Susannah Fleiss and Elaine Brown, Research surveyors for MARINElife (Registered Charity No. 1110884)
Outbound: SW 5-3, swell 3m to 1m, almost full cloud cover.
Inbound: SW 2, little swell, intermittent light rain and mist with full cloud cover.
Summary of sightings:
Harbour Porpoise Phocoena phocoena 1
Fulmar Fulmarus glacialis 3
Gannet Morus bassanus 166
Herring Gull Larus argentatus 19
Lesser Black-backed Gull Larus fuscus 2
Great Black-backed Gull Larus marinus 2
Kittiwake Rissa tridactyla 4
Unidentified Auk Sp. 4
Unidentified Gull Sp. 1
We boarded the Côte d'Albâtre in good time, having enjoyed a coffee in the waiting room cafe beforehand. The ship departed Newhaven at its scheduled time of 10am and shortly after leaving Newhaven harbour, we entered the bridge to begin surveying.
Close to Newhaven, we sighted several Herring Gull and an auk, either a Razorbill or Guillemot, unfortunately too fast-flying to be identified. As we moved further into the Channel, we had large numbers of Gannet sightings. We were privileged to have some excellent views of individuals gaining lift from the front of the ship; the adults are particularly beautiful in their breeding plumage.
Gannet (Archive photo: Rob Petley-Jones)
The sea state was 4-5 for the first two hours or so of the survey and a swell height of 2-3m resulted in some spray onto the windows, which unfortunately reduced visibility for the remainder of the outbound crossing. However, we were able to sight a large number of Gannet of various ages, and also a Kittiwake.
As we neared Dieppe, we saw more Herring Gull and we suspect that the overall low bird diversity of the trip is a result of the time of year, as many seabirds are feeding their young in coastal colonies in early and mid summer.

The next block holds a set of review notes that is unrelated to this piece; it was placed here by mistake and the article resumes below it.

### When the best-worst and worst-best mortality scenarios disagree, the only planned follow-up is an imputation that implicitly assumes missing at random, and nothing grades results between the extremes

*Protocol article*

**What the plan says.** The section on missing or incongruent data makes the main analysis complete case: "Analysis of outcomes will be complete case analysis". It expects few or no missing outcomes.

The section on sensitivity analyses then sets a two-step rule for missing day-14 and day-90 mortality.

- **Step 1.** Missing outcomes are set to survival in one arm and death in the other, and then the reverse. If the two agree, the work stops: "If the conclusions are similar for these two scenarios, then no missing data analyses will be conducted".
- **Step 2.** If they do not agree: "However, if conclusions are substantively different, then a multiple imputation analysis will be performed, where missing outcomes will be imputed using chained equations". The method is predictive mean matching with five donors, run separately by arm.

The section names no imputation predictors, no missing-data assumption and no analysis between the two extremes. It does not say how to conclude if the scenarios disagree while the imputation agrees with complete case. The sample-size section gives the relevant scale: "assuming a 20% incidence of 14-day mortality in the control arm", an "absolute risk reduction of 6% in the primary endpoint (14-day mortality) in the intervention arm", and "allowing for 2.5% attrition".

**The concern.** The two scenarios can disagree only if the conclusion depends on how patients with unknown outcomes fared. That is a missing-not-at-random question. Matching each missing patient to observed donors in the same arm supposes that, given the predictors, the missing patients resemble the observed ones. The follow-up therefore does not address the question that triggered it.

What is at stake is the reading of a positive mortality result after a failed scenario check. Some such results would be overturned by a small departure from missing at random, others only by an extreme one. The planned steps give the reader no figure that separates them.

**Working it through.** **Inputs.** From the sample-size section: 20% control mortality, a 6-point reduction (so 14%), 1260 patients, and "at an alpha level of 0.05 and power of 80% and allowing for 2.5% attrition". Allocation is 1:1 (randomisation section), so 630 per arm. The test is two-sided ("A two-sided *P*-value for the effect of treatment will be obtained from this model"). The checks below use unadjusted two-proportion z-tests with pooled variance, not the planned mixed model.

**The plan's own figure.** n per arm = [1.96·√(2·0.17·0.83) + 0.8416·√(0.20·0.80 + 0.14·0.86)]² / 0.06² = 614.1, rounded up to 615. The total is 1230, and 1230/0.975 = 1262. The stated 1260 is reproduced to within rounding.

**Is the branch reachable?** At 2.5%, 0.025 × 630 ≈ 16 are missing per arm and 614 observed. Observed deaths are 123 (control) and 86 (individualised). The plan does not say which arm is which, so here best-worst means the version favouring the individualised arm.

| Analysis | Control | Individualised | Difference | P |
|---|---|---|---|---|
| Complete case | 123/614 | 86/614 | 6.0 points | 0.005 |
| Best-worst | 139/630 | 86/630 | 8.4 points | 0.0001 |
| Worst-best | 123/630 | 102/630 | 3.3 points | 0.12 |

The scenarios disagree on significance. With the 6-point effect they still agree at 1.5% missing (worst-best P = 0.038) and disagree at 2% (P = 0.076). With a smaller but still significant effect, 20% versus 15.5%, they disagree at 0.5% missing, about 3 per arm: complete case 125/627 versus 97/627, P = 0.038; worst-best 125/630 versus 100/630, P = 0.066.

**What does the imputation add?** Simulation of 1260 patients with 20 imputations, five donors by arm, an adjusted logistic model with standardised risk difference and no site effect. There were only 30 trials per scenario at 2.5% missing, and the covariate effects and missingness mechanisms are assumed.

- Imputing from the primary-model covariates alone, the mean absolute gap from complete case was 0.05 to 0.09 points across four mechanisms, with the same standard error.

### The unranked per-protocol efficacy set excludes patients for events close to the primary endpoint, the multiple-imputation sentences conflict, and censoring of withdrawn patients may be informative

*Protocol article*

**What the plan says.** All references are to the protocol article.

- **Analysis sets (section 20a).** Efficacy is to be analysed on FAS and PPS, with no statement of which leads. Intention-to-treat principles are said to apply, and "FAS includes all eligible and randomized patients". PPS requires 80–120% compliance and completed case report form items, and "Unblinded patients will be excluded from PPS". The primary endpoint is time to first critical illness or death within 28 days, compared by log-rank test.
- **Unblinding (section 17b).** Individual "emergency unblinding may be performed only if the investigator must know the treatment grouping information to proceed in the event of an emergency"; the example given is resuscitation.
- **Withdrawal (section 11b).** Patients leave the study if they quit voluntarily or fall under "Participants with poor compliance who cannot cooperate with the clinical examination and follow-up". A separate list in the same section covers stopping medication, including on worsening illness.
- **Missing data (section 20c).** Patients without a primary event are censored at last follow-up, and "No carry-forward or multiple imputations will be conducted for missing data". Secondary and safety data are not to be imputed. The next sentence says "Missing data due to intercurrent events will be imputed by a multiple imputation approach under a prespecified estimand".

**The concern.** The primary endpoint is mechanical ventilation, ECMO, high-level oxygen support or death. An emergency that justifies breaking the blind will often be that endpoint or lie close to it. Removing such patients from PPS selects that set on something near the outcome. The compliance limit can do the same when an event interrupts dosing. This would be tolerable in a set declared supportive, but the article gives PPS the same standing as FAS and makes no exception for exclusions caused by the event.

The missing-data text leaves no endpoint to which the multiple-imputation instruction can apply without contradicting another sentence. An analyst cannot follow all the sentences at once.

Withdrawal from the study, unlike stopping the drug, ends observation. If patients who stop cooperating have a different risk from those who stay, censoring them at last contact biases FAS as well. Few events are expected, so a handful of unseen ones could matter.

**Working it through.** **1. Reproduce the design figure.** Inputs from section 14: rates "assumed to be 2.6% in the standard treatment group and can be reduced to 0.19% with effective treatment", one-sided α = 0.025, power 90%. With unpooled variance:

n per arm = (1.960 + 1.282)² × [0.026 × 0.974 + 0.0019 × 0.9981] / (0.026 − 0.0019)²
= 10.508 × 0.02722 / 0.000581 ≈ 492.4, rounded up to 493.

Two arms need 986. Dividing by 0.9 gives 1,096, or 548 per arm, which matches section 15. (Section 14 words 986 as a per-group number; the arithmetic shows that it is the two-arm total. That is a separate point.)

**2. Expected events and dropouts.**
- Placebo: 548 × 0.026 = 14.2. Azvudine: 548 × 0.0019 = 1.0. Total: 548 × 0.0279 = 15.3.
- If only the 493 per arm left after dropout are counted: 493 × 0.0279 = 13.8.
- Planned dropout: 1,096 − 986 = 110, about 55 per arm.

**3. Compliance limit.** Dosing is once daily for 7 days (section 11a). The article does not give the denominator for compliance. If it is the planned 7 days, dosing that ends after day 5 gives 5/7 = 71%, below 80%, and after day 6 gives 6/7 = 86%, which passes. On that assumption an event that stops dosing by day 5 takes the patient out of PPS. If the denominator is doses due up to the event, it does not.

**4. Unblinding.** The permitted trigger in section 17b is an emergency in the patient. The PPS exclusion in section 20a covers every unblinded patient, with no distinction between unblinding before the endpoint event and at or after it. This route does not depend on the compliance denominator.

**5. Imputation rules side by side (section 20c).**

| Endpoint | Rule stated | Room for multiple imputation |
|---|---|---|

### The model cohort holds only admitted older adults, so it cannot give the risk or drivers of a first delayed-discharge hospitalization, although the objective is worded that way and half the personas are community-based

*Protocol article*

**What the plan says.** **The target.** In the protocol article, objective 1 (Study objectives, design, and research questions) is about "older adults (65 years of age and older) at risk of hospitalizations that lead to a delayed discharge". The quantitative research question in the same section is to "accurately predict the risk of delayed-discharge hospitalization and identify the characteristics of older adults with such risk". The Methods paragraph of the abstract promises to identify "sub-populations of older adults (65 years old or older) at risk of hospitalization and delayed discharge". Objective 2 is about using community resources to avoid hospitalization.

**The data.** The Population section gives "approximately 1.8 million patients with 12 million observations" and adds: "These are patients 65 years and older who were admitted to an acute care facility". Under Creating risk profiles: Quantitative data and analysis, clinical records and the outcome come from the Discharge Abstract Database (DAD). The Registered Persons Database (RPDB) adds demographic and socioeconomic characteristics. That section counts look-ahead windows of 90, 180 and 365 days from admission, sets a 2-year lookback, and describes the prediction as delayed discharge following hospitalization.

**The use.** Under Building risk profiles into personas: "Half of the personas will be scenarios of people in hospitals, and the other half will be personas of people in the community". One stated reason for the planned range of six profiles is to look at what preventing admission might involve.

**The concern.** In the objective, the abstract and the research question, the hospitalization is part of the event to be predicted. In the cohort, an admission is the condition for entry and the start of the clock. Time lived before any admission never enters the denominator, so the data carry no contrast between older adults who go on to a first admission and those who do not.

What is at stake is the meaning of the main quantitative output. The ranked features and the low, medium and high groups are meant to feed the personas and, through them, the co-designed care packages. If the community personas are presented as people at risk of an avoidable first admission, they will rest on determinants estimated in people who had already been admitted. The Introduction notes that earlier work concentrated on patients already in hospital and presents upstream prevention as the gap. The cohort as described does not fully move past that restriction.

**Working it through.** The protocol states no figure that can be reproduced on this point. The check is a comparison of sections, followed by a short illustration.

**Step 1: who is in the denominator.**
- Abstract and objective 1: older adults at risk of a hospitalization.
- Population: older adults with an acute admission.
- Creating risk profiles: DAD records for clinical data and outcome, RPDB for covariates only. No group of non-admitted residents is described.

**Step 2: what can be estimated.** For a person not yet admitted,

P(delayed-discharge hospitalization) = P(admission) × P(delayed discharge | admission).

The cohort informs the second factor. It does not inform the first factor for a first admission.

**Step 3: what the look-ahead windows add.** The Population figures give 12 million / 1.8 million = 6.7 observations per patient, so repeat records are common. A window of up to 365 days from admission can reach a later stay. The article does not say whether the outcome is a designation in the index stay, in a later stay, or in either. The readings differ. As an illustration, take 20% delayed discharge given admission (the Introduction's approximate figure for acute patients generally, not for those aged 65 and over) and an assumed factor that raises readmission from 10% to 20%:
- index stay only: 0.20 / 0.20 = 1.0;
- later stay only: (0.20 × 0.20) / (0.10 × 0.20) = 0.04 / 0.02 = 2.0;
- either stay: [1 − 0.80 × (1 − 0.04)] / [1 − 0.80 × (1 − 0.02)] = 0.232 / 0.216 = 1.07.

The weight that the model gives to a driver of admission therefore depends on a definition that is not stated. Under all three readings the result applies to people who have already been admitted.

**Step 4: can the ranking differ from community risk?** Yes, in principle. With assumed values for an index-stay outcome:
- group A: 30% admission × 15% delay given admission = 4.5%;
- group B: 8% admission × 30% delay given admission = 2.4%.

With two hours turnaround time in Dieppe, we were able to disembark and enjoy a coffee in the town.
The return journey began, and maintained calmer conditions of a sea state 2 and minimal swell. Initially this enabled excellent viewing conditions and we saw numerous Gannet, some Herring Gull, Kittiwake, and Fulmar.
Unfortunately, intermittent light rain and mist following departure reduced the visibility to around 2km at times. This did not however, impede our (and the crew's) spotting a Harbour Porpoise surface 100m in front of the ship. This was very exciting, despite being only a fleeting glimpse and certainly a highlight of the trip.
Harbour Porpoise (Archive photo: Peter Howlett)
We continued to see new species as the evening progressed, passing both Lesser Black-backed Gull and Great Black-backed Gull. The Gannet sightings continued throughout the survey, with more Kittiwake, Fulmar and Herring Gull. Towards the end of the survey, a group of three auk species passed by in flight, again unfortunately eluding further identification.
We ended the survey at 8.30pm, both content and looking forward to surveying on this route again. We very much thank the captain and crew of the Côte d'Albâtre who, as always, prove very welcoming and assist us where possible.